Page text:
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You’re Stuck in a Boat? Sounds Like Drama.

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The Boat in the Tiger Suit finds the power in a tiny space

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What do H.M.S. Pinafore, Anything Goes, and Eugene O’Neill’s Thirst have in common? They are all set on boats. And now at the Brick Theater in Williamsburg, The Boat in the Tiger Suit, written by Hank Willenbrink and directed by Jose Zayas, is joining the ranks of those nautical entertainments.

At the start of the play, which runs August 22-31, a family gathers on a boat for a patriarch’s funeral. “The very first stage direction in the play says that the scene should look like a family portrait, the negatives of a Norman Rockwell,” says Willenbrink. As the surreal dark comedy unfolds, it becomes clear that the father’s body is not, in fact, in the casket. A series of haunted interactions follow, and as Willenbrink explains, the children of the deceased father wrestle with “what it means to be a family when you don’t have your parents around.”

Willenbrink believes “there’s a bit of a Norman Rockwell fetish out there.” To that end, nostalgia is a sticking point for the playwright. “A lot of times, nostalgia gives us a foundational sense that there was a perfect kind of moment. In a certain sense, Norman Rockwell is that kind of ‘perfect moment’ America. I think that part of the job of being a writer is to deconstruct or unpack how we live and how things work. And a lot of that is basing it off of collectively held ideas that a lot of people have.”

However, Willenbrink, who is a professor at the University of Scranton, didn’t begin this play with a major theme in mind. The title came first. “The title has a mysterious complexity to it. It’s an oxymoron. The title was the first step into the logic of the play. If the title works, then the logic of the play has to follow.”For example, the ghost of the deceased father shows up in a scene and says, “A tiger ate me. I got here as fast as I could.”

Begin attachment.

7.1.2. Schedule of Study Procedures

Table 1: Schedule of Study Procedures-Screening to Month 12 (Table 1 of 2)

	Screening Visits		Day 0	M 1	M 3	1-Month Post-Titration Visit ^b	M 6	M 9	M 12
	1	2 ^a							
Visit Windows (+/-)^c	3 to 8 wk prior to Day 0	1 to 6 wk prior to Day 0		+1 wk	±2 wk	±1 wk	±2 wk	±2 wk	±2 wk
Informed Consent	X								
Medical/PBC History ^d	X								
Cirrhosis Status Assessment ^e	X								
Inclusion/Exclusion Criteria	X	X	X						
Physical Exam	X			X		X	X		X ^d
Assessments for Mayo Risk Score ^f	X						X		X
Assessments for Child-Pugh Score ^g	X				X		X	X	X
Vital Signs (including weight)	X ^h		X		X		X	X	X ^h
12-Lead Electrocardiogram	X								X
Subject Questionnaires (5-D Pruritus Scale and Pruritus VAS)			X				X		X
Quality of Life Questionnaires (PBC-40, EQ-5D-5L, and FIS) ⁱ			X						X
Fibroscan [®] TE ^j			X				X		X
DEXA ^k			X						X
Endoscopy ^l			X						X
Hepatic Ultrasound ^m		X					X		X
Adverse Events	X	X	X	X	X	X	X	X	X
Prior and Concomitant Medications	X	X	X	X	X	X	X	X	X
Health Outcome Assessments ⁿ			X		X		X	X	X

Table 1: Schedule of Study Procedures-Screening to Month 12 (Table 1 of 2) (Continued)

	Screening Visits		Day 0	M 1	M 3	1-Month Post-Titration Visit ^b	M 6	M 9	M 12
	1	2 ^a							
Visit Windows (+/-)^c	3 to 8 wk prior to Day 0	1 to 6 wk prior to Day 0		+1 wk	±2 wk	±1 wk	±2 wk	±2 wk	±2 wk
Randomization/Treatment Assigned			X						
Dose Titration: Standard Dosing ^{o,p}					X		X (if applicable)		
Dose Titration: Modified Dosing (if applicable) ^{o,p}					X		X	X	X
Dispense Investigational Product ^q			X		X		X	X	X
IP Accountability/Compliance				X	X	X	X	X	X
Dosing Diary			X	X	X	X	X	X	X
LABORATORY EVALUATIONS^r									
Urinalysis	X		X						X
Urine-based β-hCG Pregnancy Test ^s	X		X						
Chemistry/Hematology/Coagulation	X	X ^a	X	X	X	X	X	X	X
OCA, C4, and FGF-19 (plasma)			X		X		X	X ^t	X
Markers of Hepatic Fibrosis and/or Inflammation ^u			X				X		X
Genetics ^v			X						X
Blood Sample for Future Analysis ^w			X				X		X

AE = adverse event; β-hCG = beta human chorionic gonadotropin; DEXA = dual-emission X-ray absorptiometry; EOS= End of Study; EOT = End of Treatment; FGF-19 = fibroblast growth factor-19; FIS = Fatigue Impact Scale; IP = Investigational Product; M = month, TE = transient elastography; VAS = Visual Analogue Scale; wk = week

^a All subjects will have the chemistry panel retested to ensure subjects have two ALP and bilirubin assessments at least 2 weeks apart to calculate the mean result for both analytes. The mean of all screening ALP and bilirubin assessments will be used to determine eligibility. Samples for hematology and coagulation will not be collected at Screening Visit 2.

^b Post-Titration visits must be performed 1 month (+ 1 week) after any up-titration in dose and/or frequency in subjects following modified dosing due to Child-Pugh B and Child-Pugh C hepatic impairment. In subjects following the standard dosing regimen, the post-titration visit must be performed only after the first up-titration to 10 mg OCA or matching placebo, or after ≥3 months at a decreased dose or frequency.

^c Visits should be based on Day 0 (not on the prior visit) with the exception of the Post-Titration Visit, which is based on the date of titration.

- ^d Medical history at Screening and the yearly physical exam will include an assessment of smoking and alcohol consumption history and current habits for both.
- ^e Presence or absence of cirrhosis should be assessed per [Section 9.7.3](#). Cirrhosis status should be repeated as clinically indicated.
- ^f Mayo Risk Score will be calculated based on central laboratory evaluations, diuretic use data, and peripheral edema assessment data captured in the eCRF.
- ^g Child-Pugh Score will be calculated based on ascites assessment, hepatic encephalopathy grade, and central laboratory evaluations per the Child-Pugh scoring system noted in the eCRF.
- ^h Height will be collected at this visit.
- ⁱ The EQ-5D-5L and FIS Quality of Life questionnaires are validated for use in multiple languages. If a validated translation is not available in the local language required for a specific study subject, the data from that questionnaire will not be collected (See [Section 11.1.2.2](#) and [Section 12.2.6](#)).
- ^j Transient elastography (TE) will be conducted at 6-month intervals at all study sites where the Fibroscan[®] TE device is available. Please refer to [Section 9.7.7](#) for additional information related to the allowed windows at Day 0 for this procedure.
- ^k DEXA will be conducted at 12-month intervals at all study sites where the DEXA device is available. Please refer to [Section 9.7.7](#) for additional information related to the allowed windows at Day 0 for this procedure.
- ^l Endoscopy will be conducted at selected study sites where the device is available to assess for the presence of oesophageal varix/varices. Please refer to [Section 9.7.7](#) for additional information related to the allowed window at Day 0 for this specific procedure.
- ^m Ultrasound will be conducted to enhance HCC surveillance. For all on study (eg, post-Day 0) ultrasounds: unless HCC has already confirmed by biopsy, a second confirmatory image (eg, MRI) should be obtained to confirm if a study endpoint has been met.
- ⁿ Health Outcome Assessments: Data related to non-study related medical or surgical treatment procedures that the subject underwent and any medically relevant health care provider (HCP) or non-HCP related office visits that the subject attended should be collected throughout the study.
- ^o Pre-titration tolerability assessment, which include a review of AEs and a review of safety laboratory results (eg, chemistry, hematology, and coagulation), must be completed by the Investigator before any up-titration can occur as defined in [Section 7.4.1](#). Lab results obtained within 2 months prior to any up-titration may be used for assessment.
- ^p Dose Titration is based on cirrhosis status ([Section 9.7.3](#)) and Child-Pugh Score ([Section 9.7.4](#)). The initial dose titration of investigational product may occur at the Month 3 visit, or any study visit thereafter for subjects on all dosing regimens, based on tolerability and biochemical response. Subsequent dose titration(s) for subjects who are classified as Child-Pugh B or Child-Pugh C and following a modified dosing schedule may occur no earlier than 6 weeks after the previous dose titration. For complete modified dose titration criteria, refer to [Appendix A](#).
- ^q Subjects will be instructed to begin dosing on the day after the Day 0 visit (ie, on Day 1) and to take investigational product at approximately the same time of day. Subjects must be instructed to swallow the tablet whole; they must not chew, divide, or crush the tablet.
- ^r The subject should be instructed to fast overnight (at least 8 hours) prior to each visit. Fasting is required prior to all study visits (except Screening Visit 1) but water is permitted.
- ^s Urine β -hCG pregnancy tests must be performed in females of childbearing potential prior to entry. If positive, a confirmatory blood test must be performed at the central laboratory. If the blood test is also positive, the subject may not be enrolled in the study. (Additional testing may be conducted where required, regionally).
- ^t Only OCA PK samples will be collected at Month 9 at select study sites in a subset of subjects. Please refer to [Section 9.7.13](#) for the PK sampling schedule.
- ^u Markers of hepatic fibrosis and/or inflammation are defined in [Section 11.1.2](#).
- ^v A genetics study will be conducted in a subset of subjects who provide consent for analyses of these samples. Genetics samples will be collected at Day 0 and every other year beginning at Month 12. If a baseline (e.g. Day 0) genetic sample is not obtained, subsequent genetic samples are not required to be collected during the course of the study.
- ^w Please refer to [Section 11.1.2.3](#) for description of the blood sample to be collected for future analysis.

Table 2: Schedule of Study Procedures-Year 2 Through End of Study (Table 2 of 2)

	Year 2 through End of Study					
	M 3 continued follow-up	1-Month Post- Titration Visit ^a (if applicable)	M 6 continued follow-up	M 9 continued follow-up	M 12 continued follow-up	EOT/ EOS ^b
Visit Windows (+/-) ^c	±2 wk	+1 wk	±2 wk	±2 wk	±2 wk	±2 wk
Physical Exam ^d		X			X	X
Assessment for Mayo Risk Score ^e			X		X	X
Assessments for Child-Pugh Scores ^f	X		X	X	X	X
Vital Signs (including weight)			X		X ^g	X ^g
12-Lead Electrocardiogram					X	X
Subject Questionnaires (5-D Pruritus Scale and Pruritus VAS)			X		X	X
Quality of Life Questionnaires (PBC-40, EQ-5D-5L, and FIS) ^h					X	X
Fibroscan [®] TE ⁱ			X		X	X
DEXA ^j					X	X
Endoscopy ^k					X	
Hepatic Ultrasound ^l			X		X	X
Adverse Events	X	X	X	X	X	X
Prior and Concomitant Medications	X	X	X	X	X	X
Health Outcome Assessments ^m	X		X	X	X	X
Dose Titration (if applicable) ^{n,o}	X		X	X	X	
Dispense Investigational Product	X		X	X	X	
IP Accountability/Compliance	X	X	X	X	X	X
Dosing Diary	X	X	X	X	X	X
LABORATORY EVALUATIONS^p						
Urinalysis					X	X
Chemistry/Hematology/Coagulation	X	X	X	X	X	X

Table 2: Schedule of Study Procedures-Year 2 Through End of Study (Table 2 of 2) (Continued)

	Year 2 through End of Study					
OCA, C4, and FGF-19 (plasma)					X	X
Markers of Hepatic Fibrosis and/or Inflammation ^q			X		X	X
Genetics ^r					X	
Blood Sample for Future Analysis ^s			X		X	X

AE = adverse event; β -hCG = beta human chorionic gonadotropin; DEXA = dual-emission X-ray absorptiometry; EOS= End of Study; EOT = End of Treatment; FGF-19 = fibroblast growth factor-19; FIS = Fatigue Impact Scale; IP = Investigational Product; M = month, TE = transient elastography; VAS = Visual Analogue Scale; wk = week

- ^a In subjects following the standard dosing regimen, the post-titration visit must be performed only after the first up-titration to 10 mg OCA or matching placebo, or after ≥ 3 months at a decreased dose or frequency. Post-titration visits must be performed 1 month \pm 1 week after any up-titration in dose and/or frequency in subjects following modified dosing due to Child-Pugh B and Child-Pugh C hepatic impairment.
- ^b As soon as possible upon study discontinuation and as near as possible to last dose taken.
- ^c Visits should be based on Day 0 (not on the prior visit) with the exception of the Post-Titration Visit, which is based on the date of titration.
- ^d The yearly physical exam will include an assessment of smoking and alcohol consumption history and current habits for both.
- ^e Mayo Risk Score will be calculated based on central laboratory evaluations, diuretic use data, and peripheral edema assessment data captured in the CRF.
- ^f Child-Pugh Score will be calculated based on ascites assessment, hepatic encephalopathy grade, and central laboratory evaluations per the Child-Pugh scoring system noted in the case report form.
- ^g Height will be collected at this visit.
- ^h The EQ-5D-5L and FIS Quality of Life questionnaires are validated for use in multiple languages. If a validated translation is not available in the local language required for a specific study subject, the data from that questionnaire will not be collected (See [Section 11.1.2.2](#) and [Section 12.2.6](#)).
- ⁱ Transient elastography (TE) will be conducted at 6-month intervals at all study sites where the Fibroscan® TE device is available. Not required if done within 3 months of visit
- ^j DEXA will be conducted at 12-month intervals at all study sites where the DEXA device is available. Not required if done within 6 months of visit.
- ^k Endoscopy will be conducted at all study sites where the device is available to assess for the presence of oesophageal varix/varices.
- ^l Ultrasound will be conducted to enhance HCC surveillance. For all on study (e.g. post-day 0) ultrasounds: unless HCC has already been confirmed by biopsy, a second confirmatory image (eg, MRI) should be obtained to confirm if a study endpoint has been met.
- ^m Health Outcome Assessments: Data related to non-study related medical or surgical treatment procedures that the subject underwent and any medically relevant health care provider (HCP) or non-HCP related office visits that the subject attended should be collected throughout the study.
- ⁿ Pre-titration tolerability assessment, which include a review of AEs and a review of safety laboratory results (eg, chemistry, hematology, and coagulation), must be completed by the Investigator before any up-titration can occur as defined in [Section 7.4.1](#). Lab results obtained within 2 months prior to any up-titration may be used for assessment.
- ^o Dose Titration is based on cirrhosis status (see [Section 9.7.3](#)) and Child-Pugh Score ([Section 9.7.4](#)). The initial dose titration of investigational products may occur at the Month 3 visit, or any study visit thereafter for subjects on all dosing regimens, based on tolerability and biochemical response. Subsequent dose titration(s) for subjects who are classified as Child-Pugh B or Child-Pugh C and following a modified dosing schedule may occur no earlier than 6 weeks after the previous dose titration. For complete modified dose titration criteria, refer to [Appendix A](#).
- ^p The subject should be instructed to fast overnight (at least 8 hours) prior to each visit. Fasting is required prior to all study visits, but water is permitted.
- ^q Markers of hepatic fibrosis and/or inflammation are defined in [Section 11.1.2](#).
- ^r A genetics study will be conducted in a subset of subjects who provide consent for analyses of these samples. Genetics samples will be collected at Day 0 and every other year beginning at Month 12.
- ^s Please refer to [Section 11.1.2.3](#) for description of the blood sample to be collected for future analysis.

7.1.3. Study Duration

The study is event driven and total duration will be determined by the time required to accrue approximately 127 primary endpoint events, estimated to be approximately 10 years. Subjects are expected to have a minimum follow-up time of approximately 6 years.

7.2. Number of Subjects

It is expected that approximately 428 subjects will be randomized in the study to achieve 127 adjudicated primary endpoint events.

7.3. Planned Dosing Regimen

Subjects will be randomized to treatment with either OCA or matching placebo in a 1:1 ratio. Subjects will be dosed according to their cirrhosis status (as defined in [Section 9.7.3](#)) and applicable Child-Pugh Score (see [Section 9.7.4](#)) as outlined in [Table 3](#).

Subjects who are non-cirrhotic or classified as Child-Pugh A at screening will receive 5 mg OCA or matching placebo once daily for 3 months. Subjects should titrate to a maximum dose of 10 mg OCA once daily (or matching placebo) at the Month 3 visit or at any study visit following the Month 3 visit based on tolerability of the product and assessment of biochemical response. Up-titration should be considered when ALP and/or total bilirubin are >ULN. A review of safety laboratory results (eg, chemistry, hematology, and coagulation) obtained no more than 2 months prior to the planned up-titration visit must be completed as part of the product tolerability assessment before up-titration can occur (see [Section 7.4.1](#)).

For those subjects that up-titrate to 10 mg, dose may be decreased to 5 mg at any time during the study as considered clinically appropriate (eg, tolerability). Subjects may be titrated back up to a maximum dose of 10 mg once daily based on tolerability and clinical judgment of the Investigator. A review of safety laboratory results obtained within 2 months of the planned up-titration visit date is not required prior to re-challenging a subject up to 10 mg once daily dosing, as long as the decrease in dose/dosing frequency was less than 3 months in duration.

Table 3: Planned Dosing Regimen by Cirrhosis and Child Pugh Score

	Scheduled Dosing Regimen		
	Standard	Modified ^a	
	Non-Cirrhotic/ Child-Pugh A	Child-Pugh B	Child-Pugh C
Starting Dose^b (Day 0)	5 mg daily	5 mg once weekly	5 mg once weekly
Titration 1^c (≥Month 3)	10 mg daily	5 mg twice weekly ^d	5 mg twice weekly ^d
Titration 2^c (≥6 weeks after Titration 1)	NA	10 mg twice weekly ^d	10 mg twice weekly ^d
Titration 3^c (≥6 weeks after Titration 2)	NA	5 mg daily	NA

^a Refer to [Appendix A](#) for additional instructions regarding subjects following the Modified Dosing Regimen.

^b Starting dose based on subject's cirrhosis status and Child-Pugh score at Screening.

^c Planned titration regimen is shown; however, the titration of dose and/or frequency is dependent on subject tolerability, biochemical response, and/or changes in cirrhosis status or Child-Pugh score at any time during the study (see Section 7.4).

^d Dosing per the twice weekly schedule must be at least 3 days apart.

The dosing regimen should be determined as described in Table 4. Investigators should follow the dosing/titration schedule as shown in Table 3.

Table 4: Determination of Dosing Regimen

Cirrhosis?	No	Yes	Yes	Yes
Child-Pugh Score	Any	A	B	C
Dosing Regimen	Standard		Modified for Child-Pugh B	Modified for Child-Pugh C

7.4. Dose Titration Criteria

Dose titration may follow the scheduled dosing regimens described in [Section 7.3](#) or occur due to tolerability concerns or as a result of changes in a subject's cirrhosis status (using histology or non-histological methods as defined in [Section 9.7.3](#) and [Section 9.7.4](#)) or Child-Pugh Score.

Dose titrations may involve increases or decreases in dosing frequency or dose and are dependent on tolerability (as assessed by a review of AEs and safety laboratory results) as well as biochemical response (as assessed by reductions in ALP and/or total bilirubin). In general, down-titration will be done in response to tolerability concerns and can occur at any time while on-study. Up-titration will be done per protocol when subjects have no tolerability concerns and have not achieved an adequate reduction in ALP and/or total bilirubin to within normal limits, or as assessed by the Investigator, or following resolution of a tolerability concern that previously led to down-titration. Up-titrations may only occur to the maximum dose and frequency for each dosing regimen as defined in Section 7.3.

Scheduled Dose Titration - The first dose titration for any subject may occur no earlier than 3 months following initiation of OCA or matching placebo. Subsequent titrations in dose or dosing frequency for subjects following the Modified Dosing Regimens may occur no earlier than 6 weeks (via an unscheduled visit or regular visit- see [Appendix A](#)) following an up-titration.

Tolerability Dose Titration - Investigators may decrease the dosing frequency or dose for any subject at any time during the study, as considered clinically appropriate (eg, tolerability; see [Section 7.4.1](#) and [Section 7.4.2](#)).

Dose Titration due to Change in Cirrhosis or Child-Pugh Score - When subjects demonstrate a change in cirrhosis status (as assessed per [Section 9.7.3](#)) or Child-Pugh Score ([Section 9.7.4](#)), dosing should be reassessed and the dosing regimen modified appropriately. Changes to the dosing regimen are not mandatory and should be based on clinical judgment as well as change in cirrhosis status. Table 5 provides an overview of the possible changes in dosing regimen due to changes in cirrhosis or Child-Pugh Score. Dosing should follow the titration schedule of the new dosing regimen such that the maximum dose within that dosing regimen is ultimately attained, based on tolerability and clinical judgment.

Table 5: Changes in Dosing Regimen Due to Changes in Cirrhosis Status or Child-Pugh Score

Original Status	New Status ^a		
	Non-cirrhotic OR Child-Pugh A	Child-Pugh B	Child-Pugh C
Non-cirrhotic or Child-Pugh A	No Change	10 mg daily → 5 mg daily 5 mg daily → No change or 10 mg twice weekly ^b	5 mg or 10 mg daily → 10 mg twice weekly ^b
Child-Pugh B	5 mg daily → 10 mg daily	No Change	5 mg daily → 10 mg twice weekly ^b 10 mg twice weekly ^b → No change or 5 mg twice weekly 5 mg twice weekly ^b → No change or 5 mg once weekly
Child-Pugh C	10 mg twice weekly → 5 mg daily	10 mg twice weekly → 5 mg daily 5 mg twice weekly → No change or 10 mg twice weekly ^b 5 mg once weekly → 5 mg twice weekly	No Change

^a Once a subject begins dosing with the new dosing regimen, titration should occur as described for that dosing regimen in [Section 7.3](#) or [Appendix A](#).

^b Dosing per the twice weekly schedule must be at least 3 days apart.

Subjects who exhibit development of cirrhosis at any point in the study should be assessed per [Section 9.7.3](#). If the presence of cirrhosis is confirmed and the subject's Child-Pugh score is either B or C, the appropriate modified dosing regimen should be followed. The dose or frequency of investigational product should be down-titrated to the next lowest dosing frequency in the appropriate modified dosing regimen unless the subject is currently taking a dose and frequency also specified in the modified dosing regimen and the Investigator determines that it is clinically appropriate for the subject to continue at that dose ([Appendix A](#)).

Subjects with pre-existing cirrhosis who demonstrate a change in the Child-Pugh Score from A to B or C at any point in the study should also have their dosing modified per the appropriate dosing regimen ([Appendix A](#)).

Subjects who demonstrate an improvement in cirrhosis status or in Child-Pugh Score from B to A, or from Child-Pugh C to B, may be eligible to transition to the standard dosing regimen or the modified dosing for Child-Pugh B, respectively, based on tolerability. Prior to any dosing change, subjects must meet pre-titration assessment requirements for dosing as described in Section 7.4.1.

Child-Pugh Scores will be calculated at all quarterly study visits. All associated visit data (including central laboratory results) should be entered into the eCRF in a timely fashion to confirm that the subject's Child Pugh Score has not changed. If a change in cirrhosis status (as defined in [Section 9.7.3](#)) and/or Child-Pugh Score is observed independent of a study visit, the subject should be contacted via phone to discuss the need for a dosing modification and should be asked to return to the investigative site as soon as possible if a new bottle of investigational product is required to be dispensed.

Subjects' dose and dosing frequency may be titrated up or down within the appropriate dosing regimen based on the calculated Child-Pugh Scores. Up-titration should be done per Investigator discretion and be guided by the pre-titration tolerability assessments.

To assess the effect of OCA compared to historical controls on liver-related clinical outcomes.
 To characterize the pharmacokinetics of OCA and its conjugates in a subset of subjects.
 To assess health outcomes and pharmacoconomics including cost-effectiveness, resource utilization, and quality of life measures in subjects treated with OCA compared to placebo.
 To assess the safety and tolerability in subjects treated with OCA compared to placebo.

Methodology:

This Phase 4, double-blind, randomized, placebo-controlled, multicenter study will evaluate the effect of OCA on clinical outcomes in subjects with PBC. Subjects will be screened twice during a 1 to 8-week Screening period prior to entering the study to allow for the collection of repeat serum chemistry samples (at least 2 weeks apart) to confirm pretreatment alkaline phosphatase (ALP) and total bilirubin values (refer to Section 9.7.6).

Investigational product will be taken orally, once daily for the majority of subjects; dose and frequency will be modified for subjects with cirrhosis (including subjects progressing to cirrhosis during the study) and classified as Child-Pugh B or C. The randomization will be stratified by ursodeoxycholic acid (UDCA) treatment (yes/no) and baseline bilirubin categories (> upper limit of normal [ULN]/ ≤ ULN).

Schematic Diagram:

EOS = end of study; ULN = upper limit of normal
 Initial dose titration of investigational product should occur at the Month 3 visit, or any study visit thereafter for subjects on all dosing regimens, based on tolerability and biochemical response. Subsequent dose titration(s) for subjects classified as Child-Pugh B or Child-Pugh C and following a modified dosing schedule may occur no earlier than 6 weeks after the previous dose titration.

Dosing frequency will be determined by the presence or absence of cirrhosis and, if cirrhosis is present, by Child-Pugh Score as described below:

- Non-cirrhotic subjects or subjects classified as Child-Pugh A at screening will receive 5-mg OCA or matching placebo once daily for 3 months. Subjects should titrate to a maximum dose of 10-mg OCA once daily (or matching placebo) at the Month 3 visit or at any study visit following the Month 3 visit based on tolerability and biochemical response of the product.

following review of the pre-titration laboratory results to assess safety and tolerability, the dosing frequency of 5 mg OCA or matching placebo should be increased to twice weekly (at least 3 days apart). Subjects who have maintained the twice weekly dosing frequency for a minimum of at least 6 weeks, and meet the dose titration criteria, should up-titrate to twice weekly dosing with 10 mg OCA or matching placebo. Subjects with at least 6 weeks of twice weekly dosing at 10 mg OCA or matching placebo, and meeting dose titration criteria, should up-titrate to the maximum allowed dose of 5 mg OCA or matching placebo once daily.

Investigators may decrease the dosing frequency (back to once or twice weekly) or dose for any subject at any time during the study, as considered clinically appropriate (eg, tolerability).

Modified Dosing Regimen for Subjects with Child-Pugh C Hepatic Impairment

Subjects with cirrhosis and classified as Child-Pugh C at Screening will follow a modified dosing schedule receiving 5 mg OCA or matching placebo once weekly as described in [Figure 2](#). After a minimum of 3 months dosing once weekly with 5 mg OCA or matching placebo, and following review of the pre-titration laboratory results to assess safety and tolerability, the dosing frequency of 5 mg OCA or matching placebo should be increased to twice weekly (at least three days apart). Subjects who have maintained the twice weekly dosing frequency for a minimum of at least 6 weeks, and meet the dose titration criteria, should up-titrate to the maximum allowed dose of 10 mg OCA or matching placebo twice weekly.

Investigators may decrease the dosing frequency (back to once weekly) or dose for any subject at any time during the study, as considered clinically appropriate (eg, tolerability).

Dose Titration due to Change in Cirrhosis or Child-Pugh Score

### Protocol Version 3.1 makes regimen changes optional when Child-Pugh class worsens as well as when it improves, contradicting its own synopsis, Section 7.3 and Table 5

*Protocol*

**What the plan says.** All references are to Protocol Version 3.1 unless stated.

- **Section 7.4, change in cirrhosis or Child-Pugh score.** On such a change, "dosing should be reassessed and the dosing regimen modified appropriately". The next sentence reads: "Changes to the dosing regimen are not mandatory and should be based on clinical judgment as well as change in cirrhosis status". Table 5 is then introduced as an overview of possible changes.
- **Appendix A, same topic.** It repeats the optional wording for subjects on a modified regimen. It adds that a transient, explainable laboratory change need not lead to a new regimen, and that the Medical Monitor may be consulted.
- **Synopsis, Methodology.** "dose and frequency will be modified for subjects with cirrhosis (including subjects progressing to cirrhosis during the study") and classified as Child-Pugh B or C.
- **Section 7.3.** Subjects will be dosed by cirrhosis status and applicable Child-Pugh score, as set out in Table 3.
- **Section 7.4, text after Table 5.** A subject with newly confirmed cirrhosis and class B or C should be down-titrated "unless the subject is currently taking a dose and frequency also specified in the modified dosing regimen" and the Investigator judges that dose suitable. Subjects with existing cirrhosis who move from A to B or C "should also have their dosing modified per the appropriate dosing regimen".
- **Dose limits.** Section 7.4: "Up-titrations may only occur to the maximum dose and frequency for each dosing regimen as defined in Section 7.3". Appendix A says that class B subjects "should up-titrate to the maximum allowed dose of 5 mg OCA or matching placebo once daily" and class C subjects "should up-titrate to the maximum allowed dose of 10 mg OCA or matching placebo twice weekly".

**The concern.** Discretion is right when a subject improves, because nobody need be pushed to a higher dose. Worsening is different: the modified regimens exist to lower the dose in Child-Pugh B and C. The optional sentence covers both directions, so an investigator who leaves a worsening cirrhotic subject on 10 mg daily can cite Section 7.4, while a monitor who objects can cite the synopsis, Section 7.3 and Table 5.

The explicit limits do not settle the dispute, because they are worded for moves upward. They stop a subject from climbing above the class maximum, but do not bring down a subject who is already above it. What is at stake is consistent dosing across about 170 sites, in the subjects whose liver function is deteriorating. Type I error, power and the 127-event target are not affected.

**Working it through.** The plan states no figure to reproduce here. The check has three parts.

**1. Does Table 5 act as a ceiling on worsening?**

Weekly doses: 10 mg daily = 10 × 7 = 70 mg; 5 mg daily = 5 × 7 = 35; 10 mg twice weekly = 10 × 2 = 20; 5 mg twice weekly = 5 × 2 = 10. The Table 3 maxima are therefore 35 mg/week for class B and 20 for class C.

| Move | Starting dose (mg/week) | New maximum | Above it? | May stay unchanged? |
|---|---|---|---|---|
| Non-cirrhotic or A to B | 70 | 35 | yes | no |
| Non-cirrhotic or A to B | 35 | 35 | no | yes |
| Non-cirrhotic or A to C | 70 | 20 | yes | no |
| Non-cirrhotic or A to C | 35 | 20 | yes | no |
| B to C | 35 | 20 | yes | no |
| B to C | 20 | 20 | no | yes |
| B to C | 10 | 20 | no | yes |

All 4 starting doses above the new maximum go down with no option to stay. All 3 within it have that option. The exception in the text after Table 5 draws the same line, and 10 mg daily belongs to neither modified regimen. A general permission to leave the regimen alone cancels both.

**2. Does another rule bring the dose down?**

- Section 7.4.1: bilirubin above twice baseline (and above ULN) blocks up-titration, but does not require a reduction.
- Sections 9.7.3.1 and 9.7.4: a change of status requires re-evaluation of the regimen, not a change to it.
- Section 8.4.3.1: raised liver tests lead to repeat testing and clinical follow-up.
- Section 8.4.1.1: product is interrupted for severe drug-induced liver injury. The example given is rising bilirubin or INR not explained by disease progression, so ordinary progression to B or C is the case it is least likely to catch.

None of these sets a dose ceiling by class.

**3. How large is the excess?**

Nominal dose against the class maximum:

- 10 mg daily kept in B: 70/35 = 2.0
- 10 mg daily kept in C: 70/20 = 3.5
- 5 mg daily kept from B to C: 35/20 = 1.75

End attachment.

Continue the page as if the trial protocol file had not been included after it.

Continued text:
“On the one hand,” Willenbrink says, “that line doesn’t make sense. But in the context and logic of the play it has a lot of resonance.” Reflecting on his own relationship to language, Willenbrink says, “I teach at a university and am around and obsessed by language a lot.”

As far as boats go, he says, “A boat is kind of like possibility: It can go places, but at the same time you’re confined.” And while a play on a skiff may run the risk of static, inert staging, Willenbrink counters that it provides the opportunity for stillness. “As an audience member I find it rewarding to be able to focus on smaller actions.”

Boats provide a pinnacle of dramatic tension. “Anyone in their post mid-20s has a ton of defense mechanisms,” says Willenbrink. “We know how to extricate ourselves from situations to our advantage. So the virtue of putting my characters on a boat is that those defense mechanisms get worn down. There’s only so many places they can go, unless they jump off. That containment they experience is a really dramatically rich place to explore.”

(Get to know The Brick Theater in this exclusive documentary from TDF)

Eliza Bent is a writer and performer based in Brooklyn

Photo by Hunter Canning

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